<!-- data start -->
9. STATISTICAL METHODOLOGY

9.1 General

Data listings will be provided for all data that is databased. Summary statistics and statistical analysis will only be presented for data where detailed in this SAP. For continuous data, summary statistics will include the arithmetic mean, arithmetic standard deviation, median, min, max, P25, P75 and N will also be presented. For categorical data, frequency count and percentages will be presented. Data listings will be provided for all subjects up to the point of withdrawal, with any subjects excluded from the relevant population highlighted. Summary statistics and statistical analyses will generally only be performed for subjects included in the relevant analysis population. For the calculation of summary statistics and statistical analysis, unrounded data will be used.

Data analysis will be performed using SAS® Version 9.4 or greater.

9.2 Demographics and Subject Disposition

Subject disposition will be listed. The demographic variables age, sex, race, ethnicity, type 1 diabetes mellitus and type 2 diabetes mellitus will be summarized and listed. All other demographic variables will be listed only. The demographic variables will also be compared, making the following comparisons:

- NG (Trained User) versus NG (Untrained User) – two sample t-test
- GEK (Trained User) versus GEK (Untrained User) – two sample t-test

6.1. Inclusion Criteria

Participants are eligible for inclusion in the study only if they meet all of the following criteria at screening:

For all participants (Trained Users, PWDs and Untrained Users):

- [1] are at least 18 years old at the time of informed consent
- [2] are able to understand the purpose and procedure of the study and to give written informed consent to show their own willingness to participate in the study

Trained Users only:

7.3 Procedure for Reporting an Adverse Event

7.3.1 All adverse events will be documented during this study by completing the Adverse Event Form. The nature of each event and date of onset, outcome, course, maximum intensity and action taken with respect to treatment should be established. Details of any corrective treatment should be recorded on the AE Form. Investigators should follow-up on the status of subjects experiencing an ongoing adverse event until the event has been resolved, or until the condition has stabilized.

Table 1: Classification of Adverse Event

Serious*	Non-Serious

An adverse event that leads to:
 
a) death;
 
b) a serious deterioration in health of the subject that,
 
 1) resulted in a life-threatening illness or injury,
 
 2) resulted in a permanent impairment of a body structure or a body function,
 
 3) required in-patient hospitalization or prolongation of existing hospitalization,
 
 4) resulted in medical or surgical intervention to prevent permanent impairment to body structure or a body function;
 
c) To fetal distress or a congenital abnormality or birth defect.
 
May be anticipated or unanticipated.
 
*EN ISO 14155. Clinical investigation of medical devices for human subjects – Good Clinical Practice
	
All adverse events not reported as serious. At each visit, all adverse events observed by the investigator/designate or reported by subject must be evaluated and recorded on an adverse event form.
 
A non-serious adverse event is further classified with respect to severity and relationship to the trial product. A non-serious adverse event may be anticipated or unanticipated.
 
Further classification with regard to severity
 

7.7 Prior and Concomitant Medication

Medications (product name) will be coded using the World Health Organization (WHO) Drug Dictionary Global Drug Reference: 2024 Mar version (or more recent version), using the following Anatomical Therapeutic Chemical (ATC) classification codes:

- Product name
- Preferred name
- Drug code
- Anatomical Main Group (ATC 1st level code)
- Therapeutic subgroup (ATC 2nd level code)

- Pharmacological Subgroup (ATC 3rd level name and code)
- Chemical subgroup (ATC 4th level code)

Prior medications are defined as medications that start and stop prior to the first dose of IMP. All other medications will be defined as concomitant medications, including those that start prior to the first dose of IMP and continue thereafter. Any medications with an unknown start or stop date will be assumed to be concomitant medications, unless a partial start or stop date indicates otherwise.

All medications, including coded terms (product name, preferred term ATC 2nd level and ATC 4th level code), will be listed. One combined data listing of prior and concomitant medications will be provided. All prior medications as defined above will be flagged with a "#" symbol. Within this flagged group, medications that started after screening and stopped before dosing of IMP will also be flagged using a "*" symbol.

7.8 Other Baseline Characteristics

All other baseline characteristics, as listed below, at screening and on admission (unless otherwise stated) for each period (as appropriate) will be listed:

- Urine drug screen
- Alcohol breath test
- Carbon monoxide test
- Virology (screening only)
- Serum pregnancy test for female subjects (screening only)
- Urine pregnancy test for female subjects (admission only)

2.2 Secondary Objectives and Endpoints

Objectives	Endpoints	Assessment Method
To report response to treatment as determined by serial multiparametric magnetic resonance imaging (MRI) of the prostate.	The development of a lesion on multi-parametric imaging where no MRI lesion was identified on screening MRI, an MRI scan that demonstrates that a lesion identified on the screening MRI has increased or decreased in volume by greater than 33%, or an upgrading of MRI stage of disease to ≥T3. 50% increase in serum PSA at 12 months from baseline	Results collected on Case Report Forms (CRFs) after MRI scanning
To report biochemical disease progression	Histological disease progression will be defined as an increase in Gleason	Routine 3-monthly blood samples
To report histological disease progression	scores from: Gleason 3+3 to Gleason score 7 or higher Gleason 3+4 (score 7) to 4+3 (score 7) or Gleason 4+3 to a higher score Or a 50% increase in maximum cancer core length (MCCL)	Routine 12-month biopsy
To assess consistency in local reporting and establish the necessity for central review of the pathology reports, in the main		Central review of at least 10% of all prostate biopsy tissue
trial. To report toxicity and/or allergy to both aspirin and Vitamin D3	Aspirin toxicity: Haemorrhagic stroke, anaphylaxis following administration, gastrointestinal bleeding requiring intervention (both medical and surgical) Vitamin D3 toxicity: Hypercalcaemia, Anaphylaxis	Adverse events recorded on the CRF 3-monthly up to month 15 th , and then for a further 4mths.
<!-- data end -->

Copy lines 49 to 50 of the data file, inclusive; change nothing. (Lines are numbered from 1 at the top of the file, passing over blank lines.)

- Serum pregnancy test for female subjects (screening only)
- Urine pregnancy test for female subjects (admission only)